Software Testing Lessons Learned From Knight Capital Fiasco

Knight Capital lost $440 million in 30 minutes due to something the firm called a 'trading glitch.' In reality, poor software development and testing models are likely to blame. Here's what your company can do to avoid similar embarrassment and huge losses.

By Matthew Heusser
Tue, August 14, 2012

CIO — It took only one defect in a trading algorithm for Knight Capital to lose $440 million in about 30 minutes. That $440 million is three times the company's annual earnings.

The shock and sell-off that followed caused Knight Capital's stock to lose 75 percent of its value in two business days. The loss of liquidity was so great that Knight Capital needed to take on an additional $400 million line of credit, which, according to the Wall Street Journal, effectively shifted control of the company from the management group to its new creditors.

Knight Capital was regulated by the Securities and Exchange Commission, routinely audited and PCI complaint. If that bug could affect Knight, it could happen to any company. At least that's what Knight Capital CEO Thomas Joyce seemed to imply in an interview with Bloomberg Television. "Technology breaks. It ain't good. We don't look forward to it," he says, adding, "It was a software bug....It happened to be a very large software bug."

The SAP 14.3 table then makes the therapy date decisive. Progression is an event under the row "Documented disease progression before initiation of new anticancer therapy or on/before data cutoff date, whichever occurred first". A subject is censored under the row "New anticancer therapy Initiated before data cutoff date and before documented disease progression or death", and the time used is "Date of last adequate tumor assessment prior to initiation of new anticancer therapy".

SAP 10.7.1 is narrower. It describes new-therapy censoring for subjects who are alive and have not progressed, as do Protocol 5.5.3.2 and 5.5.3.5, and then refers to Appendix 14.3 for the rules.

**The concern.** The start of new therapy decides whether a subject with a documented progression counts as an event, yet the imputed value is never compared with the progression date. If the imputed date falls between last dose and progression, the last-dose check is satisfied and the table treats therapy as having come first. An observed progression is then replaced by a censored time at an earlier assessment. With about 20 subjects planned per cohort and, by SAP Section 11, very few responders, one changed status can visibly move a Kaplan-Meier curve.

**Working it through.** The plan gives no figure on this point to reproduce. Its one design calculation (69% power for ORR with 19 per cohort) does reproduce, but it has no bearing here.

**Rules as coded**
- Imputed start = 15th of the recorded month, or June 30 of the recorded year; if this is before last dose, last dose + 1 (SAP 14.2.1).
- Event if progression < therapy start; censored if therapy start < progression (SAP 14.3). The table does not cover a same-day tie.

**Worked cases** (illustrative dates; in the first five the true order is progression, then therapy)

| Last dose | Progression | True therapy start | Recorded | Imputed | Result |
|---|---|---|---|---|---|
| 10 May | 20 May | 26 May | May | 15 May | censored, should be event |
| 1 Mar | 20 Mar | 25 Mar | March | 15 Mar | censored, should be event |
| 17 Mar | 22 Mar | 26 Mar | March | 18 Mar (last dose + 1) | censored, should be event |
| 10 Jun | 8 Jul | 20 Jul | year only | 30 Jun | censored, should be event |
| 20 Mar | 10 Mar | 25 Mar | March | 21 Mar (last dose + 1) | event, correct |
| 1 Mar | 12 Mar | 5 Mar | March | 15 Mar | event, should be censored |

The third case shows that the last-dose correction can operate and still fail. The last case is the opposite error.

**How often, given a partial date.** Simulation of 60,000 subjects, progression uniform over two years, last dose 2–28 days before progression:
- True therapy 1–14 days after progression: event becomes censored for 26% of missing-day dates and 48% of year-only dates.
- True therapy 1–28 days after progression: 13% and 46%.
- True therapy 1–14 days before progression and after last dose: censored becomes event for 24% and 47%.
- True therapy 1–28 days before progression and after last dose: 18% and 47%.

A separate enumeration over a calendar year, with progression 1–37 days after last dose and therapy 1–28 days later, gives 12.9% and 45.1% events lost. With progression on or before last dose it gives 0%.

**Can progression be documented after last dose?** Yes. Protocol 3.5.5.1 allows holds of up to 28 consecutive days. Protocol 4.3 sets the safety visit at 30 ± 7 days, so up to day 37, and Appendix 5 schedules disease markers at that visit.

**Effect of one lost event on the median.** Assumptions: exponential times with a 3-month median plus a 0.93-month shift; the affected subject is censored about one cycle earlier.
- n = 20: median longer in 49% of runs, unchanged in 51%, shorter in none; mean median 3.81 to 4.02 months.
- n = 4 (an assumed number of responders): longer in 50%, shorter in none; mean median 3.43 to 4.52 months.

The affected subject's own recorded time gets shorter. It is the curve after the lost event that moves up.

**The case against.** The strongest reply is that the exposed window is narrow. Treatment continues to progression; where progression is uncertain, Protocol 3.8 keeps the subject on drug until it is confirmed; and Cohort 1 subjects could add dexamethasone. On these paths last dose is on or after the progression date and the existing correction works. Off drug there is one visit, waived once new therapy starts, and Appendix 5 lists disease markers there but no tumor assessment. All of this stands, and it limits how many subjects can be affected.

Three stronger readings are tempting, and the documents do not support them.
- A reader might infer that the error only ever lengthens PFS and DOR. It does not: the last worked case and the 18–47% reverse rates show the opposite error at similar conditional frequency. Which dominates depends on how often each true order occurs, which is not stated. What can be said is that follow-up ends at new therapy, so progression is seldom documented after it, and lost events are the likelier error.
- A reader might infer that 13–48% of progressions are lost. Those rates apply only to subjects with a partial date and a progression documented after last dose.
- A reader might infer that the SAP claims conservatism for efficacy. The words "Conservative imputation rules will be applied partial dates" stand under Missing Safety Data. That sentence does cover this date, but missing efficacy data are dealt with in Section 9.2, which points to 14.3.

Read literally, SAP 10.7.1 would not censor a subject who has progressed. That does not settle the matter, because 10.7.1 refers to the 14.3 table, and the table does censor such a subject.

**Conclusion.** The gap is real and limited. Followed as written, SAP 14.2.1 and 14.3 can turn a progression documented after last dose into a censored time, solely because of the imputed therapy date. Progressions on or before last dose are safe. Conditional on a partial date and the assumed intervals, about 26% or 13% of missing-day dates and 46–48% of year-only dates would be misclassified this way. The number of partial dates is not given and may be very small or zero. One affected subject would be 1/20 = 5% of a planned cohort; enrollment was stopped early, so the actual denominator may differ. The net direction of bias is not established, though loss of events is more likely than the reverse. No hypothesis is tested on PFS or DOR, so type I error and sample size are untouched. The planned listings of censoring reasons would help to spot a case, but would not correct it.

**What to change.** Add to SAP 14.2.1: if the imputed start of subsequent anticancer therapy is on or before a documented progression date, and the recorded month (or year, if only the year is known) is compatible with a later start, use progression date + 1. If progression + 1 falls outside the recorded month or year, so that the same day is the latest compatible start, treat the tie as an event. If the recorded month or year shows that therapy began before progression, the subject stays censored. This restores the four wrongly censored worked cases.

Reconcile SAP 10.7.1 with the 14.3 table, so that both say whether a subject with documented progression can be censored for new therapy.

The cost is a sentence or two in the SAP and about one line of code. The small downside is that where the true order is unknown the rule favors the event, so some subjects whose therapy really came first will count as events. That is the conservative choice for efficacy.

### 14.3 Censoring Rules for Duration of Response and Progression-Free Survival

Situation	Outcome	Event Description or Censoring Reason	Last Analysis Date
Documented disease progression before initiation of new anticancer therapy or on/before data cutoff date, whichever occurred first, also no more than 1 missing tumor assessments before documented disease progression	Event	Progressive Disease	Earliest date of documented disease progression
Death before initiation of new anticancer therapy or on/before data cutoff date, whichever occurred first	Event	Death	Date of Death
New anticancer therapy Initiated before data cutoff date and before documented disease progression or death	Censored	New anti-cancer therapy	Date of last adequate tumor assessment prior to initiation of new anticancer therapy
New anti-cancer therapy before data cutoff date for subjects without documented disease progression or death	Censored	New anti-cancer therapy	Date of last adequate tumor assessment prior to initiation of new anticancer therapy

Thomas Joyce
"Technology breaks. It ain't good. We don't look forward to it," Knight Capital CEO Thomas Joyce says. (Image courtesy of Bloomberg)

This incident wasn't the first of its kind. In 2010, something caused the Dow Jones Industrial Average to drop 600 points in roughly five minutes in what is now known as the "flash crash." Nasdaq blamed the disastrous Facebook IPO on a similar technical glitch.

Mistiming, Bad Orders Crash High-Frequency Trading Algorithm

In early June 2012, the New York Stock Exchange (NYSE) received permission from the SEC to launch its Retail Liquidity Program. The RLP, designed to offer individual investors the best possible price, even if it means diverting trades away from the NYSE and onto a so-called "dark market," was set go live on Aug. 1. This meant trading houses had roughly a month and a half to scramble to write code to take advantage of this new feature.

The Knight Capital incident happened in the first 30 minutes of trading on Aug. 1. Something went very wrong in the code that had been introduced overnight. The code itself was a high-frequency trading algorithm designed to buy and sell massive amounts of stock in a short period of time. A combination of mistiming and bad orders let to disastrous results.

Beyond admitting a software defect, the staff at Knight Capital have been reluctant to discuss exactly what caused the defect. They aren't alone—the majority of financial-related inquires for this article led to responses such as "No comment," I can't comment" or "We cannot comment on this story."

Continue Reading

Our Commenting Policies